Yes, as I said in the text I should have placed my sword on Christina's other shoulder; that was nothing other than an oversight during photography. Frankly, I don't see that it makes any difference to the technique, but I was trying to match the plate as closely as I could except where (as in the halfsword counter) I felt there was an artistic error.

Quote:
The rest looks good.


Thank you very much--I expected to get a lot more response from this paper than I have; so far only four people (counting you) have commented, and I'm quite surprised.

Regards,
Hugh
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Greg Coffman




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PostPosted: Tue 30 Jan, 2007 2:38 pm    Post subject:         Reply with quote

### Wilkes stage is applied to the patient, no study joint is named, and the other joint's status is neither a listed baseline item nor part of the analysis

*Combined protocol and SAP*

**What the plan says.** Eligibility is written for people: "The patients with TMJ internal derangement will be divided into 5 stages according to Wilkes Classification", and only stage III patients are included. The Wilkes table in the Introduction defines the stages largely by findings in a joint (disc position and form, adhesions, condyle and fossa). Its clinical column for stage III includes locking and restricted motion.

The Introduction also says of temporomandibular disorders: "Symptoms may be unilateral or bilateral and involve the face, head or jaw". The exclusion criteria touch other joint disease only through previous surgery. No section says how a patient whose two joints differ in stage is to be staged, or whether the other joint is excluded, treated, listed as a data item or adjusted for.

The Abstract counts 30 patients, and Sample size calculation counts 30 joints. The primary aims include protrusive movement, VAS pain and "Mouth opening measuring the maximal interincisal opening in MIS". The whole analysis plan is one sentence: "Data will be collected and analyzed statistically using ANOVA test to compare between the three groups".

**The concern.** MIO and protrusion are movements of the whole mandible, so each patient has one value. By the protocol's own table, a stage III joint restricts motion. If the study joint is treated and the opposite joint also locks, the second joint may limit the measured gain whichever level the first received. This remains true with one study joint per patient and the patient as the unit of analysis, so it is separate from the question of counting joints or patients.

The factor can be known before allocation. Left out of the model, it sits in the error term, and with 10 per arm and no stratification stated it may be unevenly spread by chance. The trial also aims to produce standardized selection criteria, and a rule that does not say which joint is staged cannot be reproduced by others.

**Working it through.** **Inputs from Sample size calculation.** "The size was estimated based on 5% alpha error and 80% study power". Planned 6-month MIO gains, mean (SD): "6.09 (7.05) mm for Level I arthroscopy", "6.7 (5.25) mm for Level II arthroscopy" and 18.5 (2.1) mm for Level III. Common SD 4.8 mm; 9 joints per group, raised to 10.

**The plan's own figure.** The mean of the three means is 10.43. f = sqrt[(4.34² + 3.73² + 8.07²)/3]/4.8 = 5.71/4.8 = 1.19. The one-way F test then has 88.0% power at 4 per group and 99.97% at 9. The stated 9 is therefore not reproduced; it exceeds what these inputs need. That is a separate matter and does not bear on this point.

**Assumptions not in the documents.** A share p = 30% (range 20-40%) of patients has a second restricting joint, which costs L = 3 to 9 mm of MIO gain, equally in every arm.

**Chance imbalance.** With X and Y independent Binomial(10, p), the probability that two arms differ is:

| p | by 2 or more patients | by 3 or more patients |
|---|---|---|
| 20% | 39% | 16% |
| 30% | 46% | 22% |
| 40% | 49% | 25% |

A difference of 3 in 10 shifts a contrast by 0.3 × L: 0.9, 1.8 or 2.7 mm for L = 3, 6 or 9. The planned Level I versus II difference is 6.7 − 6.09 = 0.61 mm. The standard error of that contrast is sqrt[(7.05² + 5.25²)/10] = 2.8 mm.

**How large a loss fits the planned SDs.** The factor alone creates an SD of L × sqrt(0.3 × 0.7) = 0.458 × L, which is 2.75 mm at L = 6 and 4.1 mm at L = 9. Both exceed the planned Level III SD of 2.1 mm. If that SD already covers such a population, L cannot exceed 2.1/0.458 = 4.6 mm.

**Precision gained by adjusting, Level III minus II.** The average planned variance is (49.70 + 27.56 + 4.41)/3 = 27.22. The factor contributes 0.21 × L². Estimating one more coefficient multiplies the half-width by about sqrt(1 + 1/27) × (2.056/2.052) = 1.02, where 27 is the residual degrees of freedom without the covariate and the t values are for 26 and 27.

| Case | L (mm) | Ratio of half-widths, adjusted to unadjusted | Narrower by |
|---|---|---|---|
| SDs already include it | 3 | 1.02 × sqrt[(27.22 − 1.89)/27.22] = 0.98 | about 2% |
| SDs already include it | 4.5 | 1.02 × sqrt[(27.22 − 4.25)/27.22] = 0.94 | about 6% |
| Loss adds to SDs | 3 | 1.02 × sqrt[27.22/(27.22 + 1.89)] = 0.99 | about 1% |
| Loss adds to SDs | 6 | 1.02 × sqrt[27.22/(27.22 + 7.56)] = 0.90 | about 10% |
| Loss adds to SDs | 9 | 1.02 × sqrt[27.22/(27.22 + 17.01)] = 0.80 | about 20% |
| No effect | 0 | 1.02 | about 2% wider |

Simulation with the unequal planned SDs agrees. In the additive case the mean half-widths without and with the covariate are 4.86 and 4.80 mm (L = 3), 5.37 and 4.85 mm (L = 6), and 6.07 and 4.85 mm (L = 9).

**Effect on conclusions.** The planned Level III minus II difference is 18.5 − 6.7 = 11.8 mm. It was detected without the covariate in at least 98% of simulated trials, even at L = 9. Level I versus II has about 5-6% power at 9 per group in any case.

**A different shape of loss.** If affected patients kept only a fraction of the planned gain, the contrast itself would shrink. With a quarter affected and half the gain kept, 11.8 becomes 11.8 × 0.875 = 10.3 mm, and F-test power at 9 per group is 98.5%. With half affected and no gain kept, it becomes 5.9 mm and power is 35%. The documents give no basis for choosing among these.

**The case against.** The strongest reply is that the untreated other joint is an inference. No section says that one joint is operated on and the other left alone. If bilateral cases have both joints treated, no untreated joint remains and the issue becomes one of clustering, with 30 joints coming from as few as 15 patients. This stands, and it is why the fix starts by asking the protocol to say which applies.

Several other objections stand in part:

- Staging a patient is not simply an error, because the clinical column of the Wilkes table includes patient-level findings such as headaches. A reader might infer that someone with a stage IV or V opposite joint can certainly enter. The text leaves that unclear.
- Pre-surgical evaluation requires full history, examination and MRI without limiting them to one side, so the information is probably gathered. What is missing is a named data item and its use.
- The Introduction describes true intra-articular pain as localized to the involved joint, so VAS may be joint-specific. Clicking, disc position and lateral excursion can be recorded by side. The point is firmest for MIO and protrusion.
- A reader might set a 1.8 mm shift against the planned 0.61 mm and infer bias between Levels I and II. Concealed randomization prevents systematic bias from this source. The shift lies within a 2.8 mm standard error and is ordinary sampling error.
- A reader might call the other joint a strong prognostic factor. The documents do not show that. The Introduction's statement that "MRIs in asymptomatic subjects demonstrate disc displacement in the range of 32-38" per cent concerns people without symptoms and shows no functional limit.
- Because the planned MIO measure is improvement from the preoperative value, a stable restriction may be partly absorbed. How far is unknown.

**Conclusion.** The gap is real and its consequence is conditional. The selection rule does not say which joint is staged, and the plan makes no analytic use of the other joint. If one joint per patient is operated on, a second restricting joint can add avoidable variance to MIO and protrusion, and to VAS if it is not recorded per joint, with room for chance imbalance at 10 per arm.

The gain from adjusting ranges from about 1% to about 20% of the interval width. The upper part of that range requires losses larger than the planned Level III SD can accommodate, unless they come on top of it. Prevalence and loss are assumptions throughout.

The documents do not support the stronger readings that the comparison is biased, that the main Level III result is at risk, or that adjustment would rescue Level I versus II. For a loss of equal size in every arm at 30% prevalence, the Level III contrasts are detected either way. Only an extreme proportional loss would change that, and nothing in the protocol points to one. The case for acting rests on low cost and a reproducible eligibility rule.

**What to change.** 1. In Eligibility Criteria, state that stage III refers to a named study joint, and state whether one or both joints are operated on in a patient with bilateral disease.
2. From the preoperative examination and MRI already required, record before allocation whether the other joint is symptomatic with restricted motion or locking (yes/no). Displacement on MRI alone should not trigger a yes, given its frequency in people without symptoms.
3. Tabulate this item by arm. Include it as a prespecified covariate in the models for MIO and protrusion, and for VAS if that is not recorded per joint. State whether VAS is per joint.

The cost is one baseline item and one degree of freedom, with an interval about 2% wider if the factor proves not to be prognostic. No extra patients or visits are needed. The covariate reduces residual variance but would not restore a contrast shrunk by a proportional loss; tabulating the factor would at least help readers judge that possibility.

I missed your ommission about the mistake in the photo. And I agree with your assesment of the artistic mistake regarding the halfswording. It makes much more sense and gives you much better control to put your hands as you have depicted. In fact that is almost always the desired hand position when half swording.

As for the elbow strike, I am not suggesting leaving the bind. If you stay on the bind and move your point up, around to the left, and under your opponents sword, never ceasing contact, you can end up in a right ochs position with a cut to the arm. In your second photo you leave the bind, releasing pressure and oppening yourself to a thrust as you have stated. You don't need to leave the bind at all.

It is difficult to describe these things in writing. It is still difficult to describe with pictures, although you did a fairly good job and alot better than some of the manuals Happy . We might be thinking about close to the same thing, although I don't think you need to leave the bind to get it to work.